Anticancer drugs from marine flora: An overview

  • Sithranga Boopathy N
  • Kathiresan K
  • 263

    Readers

    Mendeley users who have this article in their library.
  • 116

    Citations

    Citations of this article.

Abstract

Marine floras, such as bacteria, actinobacteria, cyanobacteria, fungi, microalgae, seaweeds, mangroves, and other halophytes are extremely important oceanic resources, constituting over 90% of the oceanic biomass. They are taxonomically diverse, largely productive, biologically active, and chemically unique offering a great scope for discovery of new anticancer drugs. The marine floras are rich in medicinally potent chemicals predominantly belonging to polyphenols and sulphated polysaccharides. The chemicals have displayed an array of pharmacological properties especially antioxidant, immunostimulatory, and antitumour activities. The phytochemicals possibly activate macrophages, induce apoptosis, and prevent oxidative damage of DNA, thereby controlling carcinogenesis. In spite of vast resources enriched with chemicals, the marine floras are largely unexplored for anticancer lead compounds. Hence, this paper reviews the works so far conducted on this aspect with a view to provide a baseline information for promoting the marine flora-based anticancer research in the present context of increasing cancer incidence, deprived of the cheaper, safer, and potent medicines to challenge the dreadful human disease.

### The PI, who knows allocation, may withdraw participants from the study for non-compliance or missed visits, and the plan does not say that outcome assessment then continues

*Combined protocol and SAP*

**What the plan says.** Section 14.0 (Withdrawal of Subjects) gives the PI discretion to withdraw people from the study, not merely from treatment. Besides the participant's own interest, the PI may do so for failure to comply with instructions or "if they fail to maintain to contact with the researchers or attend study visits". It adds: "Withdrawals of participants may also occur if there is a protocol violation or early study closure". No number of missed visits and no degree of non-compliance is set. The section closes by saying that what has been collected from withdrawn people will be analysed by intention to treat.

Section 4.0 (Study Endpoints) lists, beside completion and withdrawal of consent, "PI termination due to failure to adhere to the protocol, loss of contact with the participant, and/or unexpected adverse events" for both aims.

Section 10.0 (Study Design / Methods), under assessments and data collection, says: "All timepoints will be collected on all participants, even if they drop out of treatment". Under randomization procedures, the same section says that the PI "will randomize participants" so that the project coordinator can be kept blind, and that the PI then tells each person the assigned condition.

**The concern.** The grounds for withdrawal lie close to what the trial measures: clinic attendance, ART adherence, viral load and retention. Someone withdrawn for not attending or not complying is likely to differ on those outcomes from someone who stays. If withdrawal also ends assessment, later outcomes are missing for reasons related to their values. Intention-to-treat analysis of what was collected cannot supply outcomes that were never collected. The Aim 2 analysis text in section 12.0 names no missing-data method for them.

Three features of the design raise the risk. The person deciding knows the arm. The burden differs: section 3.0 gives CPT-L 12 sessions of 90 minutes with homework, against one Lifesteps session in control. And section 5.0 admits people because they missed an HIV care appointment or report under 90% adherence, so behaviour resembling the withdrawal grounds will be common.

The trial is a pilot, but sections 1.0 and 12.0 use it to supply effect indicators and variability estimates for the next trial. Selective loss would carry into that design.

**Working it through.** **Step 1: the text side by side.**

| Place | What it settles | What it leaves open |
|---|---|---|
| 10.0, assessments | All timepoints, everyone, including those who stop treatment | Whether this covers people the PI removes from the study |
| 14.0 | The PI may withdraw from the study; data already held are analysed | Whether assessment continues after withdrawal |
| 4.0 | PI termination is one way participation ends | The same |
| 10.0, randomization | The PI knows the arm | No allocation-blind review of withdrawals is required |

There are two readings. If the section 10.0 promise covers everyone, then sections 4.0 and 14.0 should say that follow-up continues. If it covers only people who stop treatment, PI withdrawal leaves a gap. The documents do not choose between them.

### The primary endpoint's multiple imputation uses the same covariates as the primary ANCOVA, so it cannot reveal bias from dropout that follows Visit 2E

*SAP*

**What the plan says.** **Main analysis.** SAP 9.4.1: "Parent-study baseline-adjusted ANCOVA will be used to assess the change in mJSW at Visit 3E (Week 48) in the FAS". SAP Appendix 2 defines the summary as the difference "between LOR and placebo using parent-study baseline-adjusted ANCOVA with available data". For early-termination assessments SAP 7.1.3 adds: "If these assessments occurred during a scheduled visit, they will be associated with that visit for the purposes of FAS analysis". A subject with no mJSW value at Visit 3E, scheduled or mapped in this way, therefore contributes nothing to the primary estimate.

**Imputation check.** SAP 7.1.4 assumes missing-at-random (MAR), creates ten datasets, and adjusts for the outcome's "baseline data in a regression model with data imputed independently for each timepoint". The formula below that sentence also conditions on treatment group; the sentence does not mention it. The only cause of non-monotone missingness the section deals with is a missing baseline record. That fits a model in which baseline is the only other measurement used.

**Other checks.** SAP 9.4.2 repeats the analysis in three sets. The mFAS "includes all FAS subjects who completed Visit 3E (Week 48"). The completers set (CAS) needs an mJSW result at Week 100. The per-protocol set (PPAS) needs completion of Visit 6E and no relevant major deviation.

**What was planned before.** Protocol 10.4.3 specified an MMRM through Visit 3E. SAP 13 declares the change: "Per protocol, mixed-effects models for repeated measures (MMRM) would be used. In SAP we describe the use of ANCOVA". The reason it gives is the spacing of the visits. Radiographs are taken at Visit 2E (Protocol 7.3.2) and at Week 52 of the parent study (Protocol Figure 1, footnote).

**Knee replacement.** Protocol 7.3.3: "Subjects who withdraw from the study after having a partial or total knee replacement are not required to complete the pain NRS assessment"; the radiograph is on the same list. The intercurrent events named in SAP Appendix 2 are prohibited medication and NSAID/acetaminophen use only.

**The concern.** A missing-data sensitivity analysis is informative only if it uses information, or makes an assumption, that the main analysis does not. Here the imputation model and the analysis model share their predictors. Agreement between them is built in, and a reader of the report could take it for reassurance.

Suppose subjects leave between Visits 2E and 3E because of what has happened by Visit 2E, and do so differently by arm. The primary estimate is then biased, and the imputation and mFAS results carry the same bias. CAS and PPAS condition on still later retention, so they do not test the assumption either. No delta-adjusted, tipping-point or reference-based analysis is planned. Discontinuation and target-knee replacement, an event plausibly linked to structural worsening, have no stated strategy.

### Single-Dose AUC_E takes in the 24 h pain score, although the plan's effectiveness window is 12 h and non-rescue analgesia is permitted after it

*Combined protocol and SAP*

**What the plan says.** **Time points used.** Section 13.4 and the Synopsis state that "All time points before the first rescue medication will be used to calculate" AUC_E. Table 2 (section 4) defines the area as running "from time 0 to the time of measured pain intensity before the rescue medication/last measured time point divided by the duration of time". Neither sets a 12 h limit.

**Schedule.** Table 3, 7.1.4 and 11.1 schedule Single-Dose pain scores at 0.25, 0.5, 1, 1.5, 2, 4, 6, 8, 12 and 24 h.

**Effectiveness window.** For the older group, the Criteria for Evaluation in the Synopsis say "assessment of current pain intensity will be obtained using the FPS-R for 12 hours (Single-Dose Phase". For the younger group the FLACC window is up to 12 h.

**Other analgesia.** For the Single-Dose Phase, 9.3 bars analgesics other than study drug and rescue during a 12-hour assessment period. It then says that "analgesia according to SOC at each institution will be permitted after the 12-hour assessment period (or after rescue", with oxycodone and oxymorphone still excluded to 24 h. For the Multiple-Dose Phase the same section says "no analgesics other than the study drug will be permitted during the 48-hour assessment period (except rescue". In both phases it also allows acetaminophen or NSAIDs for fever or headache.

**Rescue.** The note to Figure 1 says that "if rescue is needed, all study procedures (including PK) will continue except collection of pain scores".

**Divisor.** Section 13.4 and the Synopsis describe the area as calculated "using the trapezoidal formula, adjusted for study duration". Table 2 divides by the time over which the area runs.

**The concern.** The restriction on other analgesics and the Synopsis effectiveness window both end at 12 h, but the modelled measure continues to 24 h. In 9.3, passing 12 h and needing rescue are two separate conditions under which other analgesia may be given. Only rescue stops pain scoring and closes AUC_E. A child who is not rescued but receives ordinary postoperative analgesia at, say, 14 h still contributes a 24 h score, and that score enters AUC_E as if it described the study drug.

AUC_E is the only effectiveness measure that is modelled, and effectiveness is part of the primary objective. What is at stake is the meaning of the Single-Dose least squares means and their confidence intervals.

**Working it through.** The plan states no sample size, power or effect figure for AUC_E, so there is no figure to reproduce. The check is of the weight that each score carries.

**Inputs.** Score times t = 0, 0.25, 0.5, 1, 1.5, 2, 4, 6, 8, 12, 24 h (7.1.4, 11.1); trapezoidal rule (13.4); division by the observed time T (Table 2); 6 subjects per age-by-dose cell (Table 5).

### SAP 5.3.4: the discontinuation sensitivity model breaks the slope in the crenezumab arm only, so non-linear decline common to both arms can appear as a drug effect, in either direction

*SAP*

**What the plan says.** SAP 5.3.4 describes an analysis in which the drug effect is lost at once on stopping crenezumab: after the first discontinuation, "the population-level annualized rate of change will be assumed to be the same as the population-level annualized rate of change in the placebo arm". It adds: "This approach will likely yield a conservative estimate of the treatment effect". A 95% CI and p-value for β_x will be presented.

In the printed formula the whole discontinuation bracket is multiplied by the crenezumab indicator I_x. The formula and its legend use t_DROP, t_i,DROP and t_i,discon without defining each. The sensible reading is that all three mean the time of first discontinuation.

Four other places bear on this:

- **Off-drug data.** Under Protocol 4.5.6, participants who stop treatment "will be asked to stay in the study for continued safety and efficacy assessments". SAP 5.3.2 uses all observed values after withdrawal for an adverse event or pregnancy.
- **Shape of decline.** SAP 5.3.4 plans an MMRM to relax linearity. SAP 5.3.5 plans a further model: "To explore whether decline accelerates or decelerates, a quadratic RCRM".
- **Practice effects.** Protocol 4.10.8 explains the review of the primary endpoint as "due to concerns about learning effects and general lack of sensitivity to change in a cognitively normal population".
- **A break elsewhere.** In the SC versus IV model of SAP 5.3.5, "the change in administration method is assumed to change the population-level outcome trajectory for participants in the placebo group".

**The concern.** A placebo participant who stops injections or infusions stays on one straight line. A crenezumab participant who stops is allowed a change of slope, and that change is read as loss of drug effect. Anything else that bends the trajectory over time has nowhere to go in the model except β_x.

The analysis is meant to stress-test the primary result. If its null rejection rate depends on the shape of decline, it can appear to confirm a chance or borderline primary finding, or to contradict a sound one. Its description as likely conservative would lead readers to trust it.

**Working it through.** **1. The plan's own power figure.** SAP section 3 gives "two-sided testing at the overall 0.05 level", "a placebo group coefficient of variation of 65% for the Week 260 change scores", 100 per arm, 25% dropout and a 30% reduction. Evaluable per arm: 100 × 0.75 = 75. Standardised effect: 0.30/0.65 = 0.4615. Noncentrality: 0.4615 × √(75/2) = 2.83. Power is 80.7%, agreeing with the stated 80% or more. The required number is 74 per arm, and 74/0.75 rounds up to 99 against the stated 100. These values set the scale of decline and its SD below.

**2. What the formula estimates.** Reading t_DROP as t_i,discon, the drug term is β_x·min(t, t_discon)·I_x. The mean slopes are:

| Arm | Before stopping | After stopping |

Get free article suggestions today

Mendeley saves you time finding and organizing research

Sign up here
Already have an account ?Sign in

Find this document

Authors

  • N. Sithranga Boopathy

  • K. Kathiresan

Cite this document

Choose a citation style from the tabs below

Save time finding and organizing research with Mendeley

Sign up for free